By Troy Giesegh, Senior Art Director
February 21, 2017
Photoshoots are all in the details. They can be fun and rewarding, but can also be a time-consuming and frustrating if you allow yourself to get too hung up on the little details and miss out on the big picture.
Photoshoots for your brand are a big deal. Adding custom images to your marketing and advertising arsenal is a great way to take your efforts to the next level and appear as polished as possible. But the more you focus in on the minutia of a photoshoot, the harder it can be to keep in perspective what is and isn’t important. Getting bogged down on a single photo can make a photoshoot last longer, be more challenging, and it can end up costing more, too—especially if the shoot runs over or into another day to ensure you get all the images that you want because a few are taking more time than you planned.
It’s a good idea to keep in mind the non-negotiable aspects of a shoot in order to let go of the ones that might matter a little less. Here are a few things that S&B never compromises on when we are on location or in the studio:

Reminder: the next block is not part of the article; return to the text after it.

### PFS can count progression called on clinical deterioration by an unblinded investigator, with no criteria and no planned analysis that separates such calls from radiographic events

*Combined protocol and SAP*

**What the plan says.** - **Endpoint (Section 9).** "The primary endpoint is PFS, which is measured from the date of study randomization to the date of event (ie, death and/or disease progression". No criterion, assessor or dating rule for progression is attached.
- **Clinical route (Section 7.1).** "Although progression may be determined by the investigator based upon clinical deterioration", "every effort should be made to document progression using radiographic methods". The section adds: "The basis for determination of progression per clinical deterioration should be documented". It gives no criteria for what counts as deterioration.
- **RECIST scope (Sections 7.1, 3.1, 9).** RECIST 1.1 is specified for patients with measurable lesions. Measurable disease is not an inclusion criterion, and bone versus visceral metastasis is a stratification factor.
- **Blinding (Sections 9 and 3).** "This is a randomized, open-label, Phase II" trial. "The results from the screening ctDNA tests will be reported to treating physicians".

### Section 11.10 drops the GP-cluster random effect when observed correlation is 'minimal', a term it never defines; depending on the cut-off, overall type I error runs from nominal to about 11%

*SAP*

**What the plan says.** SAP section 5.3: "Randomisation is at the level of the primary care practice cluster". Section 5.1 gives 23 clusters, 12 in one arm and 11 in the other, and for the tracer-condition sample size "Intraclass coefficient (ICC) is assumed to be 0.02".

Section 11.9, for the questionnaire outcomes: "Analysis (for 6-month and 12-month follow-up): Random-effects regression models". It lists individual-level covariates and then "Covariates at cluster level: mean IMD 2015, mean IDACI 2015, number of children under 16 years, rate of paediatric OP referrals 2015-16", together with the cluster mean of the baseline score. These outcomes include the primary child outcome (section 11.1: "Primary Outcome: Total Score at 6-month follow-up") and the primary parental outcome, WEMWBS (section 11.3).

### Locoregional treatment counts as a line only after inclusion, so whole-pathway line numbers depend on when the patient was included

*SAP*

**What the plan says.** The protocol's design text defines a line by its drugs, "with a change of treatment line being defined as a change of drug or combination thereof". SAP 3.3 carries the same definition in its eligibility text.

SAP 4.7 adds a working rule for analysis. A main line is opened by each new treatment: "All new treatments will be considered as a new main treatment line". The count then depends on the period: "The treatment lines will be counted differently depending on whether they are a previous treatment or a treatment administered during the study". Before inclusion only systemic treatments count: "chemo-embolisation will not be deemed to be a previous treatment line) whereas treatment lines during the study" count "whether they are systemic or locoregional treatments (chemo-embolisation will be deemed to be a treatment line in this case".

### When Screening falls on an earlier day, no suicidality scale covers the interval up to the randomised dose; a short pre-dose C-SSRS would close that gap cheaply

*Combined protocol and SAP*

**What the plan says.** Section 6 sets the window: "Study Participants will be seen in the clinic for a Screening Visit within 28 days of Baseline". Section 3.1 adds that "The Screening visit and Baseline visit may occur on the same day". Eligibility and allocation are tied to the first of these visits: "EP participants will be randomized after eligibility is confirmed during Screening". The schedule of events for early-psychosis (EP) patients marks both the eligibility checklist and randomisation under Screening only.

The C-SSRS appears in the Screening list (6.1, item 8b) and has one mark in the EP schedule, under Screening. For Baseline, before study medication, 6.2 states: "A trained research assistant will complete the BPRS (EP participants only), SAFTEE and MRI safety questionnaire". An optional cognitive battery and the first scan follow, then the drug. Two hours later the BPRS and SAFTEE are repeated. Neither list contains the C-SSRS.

- The image has to be in focus. Lighting, color, and the image crop can all be adjusted later on, but if the photo isn’t in focus, there’s nothing you can do about it.
- The image has to have good aesthetics, and it must also show what it needs to show. When we set up a shot, we strive to make sure all elements of the photo are proportional and that we can see everything we need to see.
In this image, we needed to be able to see all the variations of the chocolate truffles, and the truffles themselves needed to be crisp and clean. In the original image on the left, you can see tiny flecks of chocolate and slight scratches on the truffles. On the right, we've removed these flaws and made each truffle perfect. It’s not the most exciting composition ever, but it accomplished the goal of the shoot.
- Completed Shot List. Did you make it through your list of images for the session? If so, it means you—and we—have everything necessary to keep your project moving forward.
- Does this photo make you feel what you want your audience to feel? If so, little things like light and color can be tweaked in post-processing. What you want to look for is your emotional response to the photo to make sure the photo or photos are accomplishing the goal you have in mind.
This spread was all about after-dinner drinks and their perfect cheese pairing. It needed to be dark and moody, making readers want to cozy up in the evening with a cocktail and some Wisconsin cheese.
- No one wants their brand photos to feel forced or seem fake. If at the end of a shoot you can walk away knowing that the new photos fit your brand’s look and feel, it was a good shoot.
Keep in mind that not every photoshoot will knock your socks off. You can’t have magical lighting all the time, and sometimes what you are shooting isn’t the most interesting of subjects. However, if every photoshoot wraps up accomplishing all five of these goals above, it is absolutely a success.